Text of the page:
X-TRIALS: TAKIN’ LIFE TO THE X-TREME
August 26, 2001
Since we have been in the survey-conducting mood, I thought I would conduct a survey of my own. All you need is your hands. Don’t worry about a Number 2 pencil or any kind of documents like Preston presented to you. I am talking about a simple survey. I want to see what kind of rhythm you have. I know it is a little bit early in the morning, almost 10:00, but let’s see how good you are at rhythm. I’ll clap and you follow along. If I do this, you do the same. If I do one, two, you repeat it. Okay, let’s get complex now. [Ed does a series of claps and the crowd follows] Incredible. Give yourselves a round of applause. What rhythm!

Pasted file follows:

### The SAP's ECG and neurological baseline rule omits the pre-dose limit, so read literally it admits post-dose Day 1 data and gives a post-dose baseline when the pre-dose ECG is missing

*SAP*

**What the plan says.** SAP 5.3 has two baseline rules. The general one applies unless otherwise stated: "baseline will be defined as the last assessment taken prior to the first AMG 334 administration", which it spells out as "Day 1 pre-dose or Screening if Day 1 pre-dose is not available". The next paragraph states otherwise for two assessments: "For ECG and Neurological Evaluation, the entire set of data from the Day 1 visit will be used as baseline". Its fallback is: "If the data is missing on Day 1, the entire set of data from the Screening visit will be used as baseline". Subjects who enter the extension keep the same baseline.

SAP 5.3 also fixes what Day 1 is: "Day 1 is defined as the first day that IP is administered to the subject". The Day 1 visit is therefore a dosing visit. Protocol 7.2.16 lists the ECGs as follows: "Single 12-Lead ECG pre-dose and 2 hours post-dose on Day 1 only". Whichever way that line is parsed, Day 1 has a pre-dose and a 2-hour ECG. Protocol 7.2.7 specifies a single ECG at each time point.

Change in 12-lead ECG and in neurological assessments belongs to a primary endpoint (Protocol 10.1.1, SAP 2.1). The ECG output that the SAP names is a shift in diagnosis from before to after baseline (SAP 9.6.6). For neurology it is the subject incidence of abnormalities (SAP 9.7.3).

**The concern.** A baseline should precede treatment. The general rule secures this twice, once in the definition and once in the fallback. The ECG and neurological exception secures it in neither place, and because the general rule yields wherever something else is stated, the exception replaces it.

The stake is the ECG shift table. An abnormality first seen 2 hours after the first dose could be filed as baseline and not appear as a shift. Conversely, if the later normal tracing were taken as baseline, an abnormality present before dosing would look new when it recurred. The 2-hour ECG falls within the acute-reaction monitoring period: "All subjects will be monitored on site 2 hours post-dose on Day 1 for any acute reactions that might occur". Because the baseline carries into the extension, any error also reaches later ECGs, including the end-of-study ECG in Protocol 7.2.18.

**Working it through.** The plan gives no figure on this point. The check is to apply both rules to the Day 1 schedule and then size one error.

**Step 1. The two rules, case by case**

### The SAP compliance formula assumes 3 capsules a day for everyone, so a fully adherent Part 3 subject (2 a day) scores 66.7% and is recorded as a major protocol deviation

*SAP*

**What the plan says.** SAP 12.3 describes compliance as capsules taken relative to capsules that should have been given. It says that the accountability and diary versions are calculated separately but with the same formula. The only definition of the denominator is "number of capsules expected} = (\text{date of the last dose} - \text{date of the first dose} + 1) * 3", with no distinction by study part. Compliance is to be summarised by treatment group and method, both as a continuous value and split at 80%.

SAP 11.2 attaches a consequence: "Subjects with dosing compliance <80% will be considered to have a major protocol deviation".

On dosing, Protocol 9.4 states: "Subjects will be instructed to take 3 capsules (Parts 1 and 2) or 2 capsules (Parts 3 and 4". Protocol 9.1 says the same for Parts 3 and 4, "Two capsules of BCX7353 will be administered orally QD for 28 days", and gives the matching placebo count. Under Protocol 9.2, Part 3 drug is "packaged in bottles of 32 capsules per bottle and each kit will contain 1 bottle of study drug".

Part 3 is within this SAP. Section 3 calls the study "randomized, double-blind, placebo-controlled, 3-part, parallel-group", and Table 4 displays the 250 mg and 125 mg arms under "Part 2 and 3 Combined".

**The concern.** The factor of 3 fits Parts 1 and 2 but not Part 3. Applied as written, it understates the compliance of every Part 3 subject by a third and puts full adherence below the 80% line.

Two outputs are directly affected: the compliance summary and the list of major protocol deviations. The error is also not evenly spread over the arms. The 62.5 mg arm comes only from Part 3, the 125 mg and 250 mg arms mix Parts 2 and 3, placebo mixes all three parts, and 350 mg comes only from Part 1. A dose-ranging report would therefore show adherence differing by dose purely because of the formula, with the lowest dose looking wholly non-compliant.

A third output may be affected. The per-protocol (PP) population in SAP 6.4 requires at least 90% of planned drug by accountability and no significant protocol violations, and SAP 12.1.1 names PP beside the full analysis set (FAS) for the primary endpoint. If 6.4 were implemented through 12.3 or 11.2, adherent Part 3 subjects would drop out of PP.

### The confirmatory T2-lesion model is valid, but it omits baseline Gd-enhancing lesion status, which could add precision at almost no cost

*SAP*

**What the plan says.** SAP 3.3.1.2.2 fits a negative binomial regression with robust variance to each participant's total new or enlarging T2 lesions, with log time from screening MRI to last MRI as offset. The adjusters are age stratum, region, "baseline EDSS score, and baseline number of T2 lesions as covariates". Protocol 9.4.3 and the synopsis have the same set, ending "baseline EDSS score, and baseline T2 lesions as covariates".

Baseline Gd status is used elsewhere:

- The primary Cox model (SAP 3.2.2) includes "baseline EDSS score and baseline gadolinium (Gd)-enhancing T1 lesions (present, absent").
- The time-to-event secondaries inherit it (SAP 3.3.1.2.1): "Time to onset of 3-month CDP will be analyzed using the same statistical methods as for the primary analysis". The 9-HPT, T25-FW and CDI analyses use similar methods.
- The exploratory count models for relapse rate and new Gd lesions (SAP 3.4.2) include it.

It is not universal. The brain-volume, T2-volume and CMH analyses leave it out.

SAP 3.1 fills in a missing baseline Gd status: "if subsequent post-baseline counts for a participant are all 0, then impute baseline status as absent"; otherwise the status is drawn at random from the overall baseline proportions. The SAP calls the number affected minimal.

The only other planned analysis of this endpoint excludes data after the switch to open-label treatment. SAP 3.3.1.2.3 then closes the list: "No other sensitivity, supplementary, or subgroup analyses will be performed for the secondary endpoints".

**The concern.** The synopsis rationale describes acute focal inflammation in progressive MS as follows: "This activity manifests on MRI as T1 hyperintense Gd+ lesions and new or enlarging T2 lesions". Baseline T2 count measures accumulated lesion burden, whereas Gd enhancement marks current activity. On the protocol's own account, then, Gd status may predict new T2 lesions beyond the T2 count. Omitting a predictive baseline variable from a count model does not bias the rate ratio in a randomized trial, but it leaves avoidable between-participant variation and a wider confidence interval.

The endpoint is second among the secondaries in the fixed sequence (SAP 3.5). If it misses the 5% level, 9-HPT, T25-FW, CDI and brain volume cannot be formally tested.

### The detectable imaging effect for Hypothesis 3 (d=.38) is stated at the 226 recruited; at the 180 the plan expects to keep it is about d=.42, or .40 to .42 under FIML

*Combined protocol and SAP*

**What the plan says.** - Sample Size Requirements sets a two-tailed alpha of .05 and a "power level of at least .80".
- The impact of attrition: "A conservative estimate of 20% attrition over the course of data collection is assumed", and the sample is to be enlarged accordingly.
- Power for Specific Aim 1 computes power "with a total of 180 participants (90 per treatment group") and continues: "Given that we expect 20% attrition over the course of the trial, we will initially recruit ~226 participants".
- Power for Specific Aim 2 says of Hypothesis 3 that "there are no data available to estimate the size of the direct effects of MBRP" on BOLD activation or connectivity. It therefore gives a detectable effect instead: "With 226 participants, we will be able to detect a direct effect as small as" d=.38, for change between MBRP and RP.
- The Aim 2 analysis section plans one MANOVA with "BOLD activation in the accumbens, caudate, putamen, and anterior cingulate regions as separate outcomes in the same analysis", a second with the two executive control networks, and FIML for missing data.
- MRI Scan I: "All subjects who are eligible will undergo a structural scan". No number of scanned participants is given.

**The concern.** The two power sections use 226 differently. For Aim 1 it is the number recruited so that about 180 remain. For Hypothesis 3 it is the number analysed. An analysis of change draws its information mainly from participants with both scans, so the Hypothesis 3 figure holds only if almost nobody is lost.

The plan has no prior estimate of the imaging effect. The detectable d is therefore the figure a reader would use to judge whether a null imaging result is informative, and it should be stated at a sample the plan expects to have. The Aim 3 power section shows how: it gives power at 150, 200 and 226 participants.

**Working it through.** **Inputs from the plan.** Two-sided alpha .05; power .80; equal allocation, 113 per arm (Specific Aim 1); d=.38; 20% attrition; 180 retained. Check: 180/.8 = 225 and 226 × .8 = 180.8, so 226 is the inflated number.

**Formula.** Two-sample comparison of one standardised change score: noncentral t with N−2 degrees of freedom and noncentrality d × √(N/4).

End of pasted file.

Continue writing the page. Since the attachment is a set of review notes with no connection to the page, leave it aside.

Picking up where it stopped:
Speaking of rhythm, Lisa and I met a couple several years ago who happened to be world champion dancers. I am talking about the waltz, the rumba, the foxtrot, and stuff like that. One night, we were at a wedding party, rehearsal dinner, and they asked me if I wanted to learn how to dance. I said I would be happy to learn how to dance. I can jump rope a little bit, play the drums, and have decent rhythm. They said, “Okay, Ed, just follow us and do these moves.” I couldn’t keep up with even the most simplistic moves. These people were on another level. I was having serious motor skill problems just trying to follow the rhythm. People would fly in from all over the country and certain parts of the world just for this man and woman to give them dancing lessons. They said, “Ed, we would be happy to give you lessons free of charge. We can teach you, I promise you, how to really dance.”